I am completely done with this summer. On top of relentless humidity and now heat again, a swarming of mosquitoes and other small biting insects, slugs taking over the gardens, and mildew everywhere, I now have poison ivy. So Phil and I dragged ourselves out to the trail we've been avoiding for the past few weeks and resolutely began walking. "What is this end- of- summer good for?" we asked each other. No flowers are left, the trails are more like sluggish streams than places you can walk, puddles are festering with newly-hatched biting things, and the poison ivy is as big and flourishing as kudzu.
Although the berries are long gone and there are no more flowers, the mushrooms, none edible, are doing really well. And that reminded me of Indian pipes. A number of years ago I saw some of these wonderfully ghostly plants in a rhododendron slick along one of the trails near the one we were on today. I started looking for them today ing in the dark, damp places under rhododendrons. A couple of times I saw what might have been some, but they were too far up a slippery bank overgrown with trees and vines and bushes to be sure. But what else could be so white and pale in the woods?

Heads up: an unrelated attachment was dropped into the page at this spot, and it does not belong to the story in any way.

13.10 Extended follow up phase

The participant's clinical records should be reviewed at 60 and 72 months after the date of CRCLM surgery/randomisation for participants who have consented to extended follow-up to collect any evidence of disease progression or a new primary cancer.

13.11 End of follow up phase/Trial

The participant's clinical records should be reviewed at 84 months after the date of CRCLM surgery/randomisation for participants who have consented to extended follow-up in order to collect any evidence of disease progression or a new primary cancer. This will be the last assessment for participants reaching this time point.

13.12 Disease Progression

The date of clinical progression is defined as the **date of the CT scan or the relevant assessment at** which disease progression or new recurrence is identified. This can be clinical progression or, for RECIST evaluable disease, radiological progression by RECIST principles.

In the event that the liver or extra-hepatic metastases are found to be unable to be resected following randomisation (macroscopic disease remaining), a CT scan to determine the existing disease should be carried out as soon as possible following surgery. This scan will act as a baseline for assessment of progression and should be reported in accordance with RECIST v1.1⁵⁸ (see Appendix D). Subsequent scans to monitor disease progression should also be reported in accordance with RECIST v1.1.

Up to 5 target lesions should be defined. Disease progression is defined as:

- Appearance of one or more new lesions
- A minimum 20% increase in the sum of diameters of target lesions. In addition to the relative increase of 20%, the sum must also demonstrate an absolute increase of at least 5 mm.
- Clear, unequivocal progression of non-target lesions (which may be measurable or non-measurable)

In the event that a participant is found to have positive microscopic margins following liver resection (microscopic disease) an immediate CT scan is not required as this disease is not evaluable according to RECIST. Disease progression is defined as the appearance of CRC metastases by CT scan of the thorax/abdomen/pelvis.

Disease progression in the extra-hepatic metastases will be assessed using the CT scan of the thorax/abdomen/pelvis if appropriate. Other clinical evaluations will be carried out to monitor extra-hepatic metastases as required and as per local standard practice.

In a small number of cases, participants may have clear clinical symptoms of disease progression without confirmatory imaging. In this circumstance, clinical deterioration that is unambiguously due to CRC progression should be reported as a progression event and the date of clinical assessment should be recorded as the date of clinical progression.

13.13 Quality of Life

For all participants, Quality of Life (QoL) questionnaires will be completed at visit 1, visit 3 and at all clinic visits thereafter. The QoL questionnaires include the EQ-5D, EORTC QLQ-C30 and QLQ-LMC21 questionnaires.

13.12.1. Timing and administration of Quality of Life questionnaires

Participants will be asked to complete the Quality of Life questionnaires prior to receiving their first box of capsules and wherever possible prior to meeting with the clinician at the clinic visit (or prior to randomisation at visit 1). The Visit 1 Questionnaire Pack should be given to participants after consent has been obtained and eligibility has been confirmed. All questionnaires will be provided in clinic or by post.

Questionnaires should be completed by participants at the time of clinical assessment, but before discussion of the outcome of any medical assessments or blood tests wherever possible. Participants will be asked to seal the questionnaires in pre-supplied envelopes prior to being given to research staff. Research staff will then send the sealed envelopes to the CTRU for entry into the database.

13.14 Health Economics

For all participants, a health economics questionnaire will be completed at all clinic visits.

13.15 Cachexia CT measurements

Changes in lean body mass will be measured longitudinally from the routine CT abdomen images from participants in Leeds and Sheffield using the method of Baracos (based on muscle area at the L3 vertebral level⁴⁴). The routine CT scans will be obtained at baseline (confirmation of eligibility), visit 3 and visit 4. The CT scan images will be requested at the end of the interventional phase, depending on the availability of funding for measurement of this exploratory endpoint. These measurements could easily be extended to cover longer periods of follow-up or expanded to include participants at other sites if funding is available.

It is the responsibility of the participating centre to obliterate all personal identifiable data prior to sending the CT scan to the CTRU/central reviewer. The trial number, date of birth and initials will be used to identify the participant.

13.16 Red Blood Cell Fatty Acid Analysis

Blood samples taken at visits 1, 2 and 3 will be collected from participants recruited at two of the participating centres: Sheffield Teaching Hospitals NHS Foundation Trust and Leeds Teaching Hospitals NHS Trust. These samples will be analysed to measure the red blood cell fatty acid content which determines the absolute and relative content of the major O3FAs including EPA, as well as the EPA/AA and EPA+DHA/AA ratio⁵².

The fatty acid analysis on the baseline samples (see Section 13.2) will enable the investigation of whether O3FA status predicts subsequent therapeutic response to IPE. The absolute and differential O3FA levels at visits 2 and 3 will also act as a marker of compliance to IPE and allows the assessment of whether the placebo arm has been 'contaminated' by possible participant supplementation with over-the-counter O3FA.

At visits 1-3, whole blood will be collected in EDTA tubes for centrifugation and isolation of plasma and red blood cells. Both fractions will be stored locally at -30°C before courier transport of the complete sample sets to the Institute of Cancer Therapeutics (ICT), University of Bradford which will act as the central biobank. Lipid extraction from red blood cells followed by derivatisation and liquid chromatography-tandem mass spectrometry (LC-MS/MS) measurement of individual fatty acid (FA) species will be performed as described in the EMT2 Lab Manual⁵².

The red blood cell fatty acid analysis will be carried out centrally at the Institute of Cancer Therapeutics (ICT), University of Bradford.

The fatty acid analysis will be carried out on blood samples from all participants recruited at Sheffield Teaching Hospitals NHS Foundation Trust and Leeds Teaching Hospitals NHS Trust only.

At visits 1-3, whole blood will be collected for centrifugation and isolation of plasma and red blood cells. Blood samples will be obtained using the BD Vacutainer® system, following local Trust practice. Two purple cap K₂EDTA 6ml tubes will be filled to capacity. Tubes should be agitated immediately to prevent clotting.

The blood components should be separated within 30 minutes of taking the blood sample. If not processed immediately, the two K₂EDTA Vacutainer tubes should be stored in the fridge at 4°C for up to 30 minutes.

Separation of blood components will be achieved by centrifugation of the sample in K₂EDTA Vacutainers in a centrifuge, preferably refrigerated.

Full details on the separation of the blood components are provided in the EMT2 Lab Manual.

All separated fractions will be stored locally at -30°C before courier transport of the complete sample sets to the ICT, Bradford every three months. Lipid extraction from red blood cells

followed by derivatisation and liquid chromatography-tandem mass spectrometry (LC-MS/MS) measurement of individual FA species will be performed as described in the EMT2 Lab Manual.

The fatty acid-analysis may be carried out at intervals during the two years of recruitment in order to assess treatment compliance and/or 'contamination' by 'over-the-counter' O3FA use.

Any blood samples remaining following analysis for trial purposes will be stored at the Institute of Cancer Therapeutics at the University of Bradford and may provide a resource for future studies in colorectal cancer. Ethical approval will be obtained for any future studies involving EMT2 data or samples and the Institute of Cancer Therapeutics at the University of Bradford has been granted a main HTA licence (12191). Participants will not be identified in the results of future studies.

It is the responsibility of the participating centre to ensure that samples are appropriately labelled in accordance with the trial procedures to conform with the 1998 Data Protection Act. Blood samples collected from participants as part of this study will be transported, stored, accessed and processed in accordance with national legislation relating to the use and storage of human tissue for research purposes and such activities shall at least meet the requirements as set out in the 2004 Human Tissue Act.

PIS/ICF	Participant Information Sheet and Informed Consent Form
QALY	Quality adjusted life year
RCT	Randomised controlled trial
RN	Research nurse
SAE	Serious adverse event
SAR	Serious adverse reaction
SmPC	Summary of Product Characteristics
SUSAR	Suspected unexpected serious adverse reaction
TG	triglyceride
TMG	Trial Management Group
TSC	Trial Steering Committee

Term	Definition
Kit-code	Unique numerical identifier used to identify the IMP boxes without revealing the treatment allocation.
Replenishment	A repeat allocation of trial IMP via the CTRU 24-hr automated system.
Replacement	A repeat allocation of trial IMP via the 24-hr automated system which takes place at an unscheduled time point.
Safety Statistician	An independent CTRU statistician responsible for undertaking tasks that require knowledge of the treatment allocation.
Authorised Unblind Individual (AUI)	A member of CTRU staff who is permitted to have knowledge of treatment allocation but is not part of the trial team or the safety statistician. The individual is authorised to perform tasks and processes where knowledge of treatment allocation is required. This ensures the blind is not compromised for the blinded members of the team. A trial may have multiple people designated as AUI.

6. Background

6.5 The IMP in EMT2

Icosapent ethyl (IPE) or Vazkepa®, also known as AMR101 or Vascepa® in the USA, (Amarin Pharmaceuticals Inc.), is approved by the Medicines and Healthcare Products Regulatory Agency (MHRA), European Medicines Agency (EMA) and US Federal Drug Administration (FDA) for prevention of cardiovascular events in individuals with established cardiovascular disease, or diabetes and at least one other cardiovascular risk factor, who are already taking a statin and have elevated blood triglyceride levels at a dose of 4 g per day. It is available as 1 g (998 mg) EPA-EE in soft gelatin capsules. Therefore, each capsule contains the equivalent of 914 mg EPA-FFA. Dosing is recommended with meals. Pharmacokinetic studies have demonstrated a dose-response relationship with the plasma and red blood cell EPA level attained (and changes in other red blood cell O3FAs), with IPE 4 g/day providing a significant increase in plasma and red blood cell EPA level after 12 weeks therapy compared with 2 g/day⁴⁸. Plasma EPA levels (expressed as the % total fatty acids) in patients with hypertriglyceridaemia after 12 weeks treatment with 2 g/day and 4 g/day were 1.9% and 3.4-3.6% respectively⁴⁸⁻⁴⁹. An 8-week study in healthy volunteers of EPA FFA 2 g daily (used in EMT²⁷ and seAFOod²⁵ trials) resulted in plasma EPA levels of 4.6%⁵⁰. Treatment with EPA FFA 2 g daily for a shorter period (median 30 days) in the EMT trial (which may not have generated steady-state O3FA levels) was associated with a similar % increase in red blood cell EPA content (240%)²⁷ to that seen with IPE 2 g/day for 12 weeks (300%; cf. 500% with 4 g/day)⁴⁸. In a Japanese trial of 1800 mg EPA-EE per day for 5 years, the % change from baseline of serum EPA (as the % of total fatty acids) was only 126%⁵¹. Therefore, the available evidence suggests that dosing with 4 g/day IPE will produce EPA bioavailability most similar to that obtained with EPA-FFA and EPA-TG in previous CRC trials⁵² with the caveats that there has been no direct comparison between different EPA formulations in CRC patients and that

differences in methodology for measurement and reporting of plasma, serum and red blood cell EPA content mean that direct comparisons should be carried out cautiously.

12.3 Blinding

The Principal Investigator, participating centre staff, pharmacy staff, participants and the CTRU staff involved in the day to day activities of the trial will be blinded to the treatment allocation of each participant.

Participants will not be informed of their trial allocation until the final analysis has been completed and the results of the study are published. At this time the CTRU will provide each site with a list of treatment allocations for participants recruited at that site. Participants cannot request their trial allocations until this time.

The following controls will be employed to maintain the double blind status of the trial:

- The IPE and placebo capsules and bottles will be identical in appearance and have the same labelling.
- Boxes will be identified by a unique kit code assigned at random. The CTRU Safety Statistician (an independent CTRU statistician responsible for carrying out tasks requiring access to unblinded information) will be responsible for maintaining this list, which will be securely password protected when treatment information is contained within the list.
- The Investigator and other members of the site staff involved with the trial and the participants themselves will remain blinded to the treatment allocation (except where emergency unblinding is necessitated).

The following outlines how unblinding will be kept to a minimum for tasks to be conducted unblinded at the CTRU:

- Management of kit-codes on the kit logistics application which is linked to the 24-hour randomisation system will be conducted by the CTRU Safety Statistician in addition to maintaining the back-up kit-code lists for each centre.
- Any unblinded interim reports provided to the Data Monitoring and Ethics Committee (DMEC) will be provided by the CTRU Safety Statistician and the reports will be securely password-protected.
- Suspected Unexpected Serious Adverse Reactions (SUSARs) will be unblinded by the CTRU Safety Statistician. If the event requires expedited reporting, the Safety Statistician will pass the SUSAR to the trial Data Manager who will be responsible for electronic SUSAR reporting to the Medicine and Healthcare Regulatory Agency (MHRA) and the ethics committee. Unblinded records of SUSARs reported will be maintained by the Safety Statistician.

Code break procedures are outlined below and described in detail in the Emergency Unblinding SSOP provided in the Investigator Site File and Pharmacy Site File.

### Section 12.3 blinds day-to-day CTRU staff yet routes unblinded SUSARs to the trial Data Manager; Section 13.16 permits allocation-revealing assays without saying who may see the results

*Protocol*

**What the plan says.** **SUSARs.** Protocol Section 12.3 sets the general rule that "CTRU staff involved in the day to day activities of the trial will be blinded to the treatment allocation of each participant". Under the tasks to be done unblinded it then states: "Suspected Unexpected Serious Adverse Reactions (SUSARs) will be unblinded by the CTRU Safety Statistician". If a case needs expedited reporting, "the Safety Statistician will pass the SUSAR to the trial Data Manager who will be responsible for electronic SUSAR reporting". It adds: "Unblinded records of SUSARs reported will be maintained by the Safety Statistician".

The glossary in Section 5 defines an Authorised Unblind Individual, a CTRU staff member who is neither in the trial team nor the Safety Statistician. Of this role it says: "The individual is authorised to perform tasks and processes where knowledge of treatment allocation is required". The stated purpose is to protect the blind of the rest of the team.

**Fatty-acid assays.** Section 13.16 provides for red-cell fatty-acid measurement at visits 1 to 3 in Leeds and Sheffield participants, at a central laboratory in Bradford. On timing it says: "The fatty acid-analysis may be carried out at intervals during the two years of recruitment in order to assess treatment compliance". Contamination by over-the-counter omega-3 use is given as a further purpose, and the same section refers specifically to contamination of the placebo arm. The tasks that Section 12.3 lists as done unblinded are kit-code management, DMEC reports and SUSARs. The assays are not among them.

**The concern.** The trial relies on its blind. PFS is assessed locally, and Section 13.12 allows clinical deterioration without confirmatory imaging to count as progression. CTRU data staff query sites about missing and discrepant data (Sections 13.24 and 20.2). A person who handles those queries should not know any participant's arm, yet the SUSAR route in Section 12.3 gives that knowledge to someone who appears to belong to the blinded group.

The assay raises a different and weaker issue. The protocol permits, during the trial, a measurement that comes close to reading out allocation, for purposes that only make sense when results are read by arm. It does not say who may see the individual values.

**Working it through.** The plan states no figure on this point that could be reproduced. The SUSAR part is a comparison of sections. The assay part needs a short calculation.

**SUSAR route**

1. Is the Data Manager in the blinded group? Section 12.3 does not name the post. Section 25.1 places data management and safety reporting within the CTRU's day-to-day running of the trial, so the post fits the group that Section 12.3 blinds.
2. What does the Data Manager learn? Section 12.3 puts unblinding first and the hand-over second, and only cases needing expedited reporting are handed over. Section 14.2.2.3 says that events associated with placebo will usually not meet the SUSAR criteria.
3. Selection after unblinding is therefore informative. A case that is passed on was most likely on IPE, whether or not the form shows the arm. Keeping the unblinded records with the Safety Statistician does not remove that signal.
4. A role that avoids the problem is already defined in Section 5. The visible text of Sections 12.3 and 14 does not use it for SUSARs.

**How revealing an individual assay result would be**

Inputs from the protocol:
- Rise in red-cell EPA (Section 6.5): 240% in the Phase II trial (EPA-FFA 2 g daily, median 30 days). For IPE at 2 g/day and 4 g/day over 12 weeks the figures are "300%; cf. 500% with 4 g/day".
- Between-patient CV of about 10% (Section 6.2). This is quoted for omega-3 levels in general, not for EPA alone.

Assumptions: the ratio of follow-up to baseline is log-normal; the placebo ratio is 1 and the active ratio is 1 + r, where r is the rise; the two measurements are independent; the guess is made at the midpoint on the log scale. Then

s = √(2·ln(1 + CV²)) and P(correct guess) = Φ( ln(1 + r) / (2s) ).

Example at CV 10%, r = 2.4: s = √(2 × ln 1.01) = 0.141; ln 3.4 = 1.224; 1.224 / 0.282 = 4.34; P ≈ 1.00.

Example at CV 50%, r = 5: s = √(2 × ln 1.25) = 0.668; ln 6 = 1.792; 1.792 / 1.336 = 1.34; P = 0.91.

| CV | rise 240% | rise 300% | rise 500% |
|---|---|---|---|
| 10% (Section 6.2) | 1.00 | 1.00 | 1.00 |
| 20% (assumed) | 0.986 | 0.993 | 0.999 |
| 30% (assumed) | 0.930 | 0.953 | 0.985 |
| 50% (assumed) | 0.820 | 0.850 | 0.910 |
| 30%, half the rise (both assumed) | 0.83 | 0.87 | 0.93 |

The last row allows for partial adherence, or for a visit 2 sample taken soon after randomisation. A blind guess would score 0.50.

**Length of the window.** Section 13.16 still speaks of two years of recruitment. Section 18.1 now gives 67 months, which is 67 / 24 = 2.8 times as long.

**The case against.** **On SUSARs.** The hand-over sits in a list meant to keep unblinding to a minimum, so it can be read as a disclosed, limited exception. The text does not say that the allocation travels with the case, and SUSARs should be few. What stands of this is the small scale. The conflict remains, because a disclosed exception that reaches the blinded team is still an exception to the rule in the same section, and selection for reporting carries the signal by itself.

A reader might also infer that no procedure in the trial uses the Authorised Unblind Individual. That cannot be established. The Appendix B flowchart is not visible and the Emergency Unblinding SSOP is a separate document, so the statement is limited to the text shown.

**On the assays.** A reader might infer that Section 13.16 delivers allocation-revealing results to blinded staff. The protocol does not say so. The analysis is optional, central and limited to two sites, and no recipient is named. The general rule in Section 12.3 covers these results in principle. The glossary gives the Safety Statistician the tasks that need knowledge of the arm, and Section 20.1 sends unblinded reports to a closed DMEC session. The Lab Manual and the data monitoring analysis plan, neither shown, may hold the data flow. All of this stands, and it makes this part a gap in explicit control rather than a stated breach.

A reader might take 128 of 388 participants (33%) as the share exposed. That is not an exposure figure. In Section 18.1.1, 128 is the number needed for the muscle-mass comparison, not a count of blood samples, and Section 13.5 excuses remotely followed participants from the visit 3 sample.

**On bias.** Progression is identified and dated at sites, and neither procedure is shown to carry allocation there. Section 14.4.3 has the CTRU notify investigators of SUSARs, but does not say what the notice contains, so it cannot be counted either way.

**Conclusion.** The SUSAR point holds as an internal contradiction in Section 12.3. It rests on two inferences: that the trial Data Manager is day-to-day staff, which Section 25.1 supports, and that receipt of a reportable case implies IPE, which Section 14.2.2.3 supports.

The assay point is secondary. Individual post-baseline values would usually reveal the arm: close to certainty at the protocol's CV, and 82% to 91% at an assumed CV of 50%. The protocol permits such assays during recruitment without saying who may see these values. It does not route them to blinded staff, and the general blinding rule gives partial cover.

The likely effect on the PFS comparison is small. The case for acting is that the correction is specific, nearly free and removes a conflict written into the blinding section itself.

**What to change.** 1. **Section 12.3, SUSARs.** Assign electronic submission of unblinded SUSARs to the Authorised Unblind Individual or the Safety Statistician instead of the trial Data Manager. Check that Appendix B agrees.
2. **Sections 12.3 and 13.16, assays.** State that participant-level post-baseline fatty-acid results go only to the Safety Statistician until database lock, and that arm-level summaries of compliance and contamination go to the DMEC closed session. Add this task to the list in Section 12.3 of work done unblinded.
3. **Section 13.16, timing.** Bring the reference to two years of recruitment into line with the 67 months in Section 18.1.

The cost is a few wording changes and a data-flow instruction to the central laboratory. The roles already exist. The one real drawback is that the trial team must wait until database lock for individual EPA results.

When we got home, just ahead of yet another downpour, I googled them and found out lots about them. So today's drawings are all from photographs and a bit from memory of the time I actually saw them.
Tomorrow I want to go back to the trail where I found them that other time. I remember they were in the dropping phase and growing in a cluster, just as the research said they do. If this butt end of summer is good for nothing else, it might just be perfect for finding Indian pipes again.